Grace Dent on TV: Vicious and The Job Lot, ITV

You could say it glorified sexual assault and stereotyped gays, but I took it as a lovely daft romp

An abundant week for new television. Two new ITV1 comedies, Vicious and The Job Lot, plus Sky One's fresh-out-the-oven fly-on-the-wall doc series on Greggs the bakers entitled, ahem, More than Meats the Pie. If one is in the marketplace for a ton of heartwarming tales about proud, industrious bakers, lovely Northern lasses popping warm cheese pasties into paper bags and old folks' gossipy coffee mornings, this is a glorious way to spend an hour. It's like one long Victoria Wood As Seen On TV sketch but with the subliminal mind-implant “Mmmm pastieeees, lovely fresh cheese scone, mmmmm ring doughnut with a neon pink glaze, all on your High Street now”.

Meanwhile, on Sky Atlantic we saw Alan Ball's new offering Banshee. Ball was creator, writer and producer of my favourite show of all time, Six Feet Under, so my hopes were inflated. Banshee, however – the tale of an ex-con and master thief who assumes the identity of the sheriff of Banshee, Philadelphia – is a tad too much running, leaping and sweating while dodging exploding cars for me. I suspect I'm not the correct demographic. This is TV for a man whose wife has gone to her mother's for a few days and, after his initial burst of “woooooh the world is my oyster!”, is now in sweat pants, drinking a cold can of lager while waiting for a chicken jalfrezi and garlic nan to arrive. My genetic make-up reacts to Banshee with the inner monologue: “Well this is a terrible pickle. He's not making anything any better for himself with all this shouting and shooting. ” Six Feet Under, Banshee is not. For true introspective wisdom about American masculinity on screen, there's a lovely long nerdy look at the subject in BBC2's The United States of Television.

More my type of television was new comedy Vicious, the panto-style tale of two heavily theatrical, caustic old homosexuals – Ian McKellen and Derek Jacobi – living in a dark flat, curtains drawn, loathing everyone, with occasional visits from sublime proto-hag Violet – Frances de la Tour – who turns up to add deadpan fuel to their bitching bonfire. Broad, brash and shallow this may be, but if this isn't at least a rough outline of my life in the Starlight Home for Retired Hacks circa 2057, then something has gone very awry. I rather loved British stalwart Marcia Warren as Penelope, when the ensemble sat sipping tea at a gay wake, remembering their dead friend's terrific affection for handsome men. “Wasn't there a wife?” Penelope said, scrunching her face to remember the finer details of the 1960s, “I'm sure I remember a wife?” “Ugh, 17 years,” McKellen hissed with an airy wave.

Most of the opening jaunt of Vicious featured the aged couple making colossal fools of themselves by flirting with their new twenty-something neighbour. If one really wants something to get terrifically het up about, one could say the whole show glorified sexual assault and augmented gay stereotypes. I just took it for a lovely, daft, gay, romp full of acidic quips. It's too beautifully easy and temporarily satisfying to detest all new comedy on sight. I do it myself.

The opening titles roll, the first scene appears establishing characters in broad strokes. “Ugh, I hate everyone here!” the internet roars, 'I hate the fact this was even made, I hate everyone involved, in fact this shit-fest is the amalgamation of all that is wrong, safe, depressing and nepotism-fuelled about British TV commissioning.“ Obviously, in the case of BBC1's The Wright Way, this is not only true but an understatement, but, in most cases, it's just a show gathering momentum.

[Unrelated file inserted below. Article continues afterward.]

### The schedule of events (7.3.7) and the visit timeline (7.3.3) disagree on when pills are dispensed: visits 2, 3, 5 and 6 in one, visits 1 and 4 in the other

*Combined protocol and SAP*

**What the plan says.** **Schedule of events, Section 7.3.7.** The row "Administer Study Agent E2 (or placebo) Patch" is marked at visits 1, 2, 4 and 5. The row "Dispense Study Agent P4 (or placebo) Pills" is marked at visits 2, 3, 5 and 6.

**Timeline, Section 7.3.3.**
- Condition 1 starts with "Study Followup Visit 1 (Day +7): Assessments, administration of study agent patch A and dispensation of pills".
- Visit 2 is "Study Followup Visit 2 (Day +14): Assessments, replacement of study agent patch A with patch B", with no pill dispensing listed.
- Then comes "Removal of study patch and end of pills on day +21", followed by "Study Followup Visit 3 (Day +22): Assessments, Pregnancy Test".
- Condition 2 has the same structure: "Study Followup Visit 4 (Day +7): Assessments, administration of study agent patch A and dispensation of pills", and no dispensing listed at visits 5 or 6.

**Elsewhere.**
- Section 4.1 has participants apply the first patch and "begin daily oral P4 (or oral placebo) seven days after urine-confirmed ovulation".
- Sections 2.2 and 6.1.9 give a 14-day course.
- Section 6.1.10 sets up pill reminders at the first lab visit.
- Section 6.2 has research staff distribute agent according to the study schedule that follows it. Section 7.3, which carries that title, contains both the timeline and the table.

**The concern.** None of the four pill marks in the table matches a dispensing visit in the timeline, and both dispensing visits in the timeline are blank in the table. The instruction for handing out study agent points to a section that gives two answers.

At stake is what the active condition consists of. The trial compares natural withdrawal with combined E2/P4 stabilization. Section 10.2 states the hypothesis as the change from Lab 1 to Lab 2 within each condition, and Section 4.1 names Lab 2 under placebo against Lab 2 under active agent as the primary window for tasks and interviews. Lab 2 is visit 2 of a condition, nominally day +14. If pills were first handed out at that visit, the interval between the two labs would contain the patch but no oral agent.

Following on from Vicious, The Job Lot, set in a West Midlands Job Centre, was really rather loveable. Russell Tovey as a beleaguered dole-claim clerk, Sarah Hadland as his anxious boss, plus an ensemble cast featuring an anally retentive toxic pen-pusher (Jo Enright, one of Britain's best character actresses), the long-term professionally idle Sophie McShera (Downton Abbey) plus the glorious Adeel Akhtar (Four Lions and Utopia). Russell Tovey's delightful “stick your job up your arse” strop, followed a mere 10 minutes later by a complete volte-face genuinely made me gleeful. In fact, I could watch Sophie McShera argue with Russell Tovey about why she can't take any of the jobs on offer for the entire episode. Tovey: “Greggs, the bakery, 15 hours a week?” McShera: “I'm wheat-intolerant”.

So, all in all, a lovely week of staring at a box in the corner of the room. Throw in a bit of E! channel's Chelsea Lately and Ryan Seacrest's dinner with the Kardashians – each one lovingly grilled for their inner wisdom (Rob Kardashian's sock company is going great guns) – and there was literally no good reason to stand up. Let's be honest, the untelevised world can be a huge let-down. I find most trips outdoors to be a flagrant waste of lipstick.

News

literature

News
Dermot O'Leary attends the X Factor Wembley Arena auditions at Wembley on August 1, 2014 in London, England.

television

News
news
Arts and Entertainment
At this year's SXSW festival in Austin, Texas

Music Why this music festival is still the place to spot the next big thing

Arts and Entertainment
Russell Tovey, Myanna Buring and Julian Rhind Tutt star in Banished
tvReview: The latest episode was a smidgen less depressing... but it’s hardly a bonza beach party
Arts and Entertainment
‘The Royals’ – a ‘twisted, soapy take on England’s first family’
tv Some of the characters appear to have clear real-life counterparts
News
Brooks is among a dozen show-business professionals ever to have achieved Egot status
people
Have you tried new the Independent Digital Edition apps?
Arts and Entertainment

ebooksNow available in paperback
Arts and Entertainment

ebooks
Arts and Entertainment
A cut above: Sean Penn is outclassed by Mark Rylance in The Gunman